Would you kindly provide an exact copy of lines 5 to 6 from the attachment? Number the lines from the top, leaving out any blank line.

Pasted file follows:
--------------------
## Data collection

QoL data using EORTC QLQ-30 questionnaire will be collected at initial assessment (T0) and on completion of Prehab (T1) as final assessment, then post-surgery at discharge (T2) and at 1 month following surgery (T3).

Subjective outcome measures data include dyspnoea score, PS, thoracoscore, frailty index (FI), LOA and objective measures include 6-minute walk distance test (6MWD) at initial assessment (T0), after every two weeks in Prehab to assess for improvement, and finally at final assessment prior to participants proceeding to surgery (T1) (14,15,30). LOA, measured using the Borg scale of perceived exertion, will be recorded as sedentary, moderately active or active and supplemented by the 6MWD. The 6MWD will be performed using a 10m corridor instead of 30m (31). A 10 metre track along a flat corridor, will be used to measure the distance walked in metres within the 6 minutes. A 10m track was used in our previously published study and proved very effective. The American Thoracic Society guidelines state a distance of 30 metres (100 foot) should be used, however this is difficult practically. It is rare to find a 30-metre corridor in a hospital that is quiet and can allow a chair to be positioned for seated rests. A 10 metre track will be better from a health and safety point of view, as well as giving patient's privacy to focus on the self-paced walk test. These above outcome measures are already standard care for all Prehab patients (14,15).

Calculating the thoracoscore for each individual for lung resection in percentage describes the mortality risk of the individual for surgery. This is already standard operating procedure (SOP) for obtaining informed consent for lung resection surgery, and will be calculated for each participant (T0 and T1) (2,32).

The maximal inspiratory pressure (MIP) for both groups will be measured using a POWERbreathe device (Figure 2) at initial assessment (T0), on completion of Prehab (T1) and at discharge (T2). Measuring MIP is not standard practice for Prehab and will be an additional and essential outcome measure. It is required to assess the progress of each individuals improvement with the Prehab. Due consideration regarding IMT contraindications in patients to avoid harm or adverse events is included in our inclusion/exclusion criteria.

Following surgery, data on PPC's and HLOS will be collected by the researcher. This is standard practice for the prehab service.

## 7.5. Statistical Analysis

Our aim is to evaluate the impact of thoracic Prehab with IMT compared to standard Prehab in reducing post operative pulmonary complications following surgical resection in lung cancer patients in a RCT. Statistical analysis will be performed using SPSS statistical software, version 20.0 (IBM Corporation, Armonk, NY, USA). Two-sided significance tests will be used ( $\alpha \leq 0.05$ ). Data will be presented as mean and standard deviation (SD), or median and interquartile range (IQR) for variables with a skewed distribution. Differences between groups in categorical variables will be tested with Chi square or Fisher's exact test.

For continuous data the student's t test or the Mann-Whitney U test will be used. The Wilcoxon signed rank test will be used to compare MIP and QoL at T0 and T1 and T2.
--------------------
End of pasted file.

The maximal inspiratory pressure (MIP) for both groups will be measured using a POWERbreathe device (Figure 2) at initial assessment (T0), on completion of Prehab (T1) and at discharge (T2). Measuring MIP is not standard practice for Prehab and will be an additional and essential outcome measure. It is required to assess the progress of each individuals improvement with the Prehab. Due consideration regarding IMT contraindications in patients to avoid harm or adverse events is included in our inclusion/exclusion criteria.

Following surgery, data on PPC's and HLOS will be collected by the researcher. This is standard practice for the prehab service.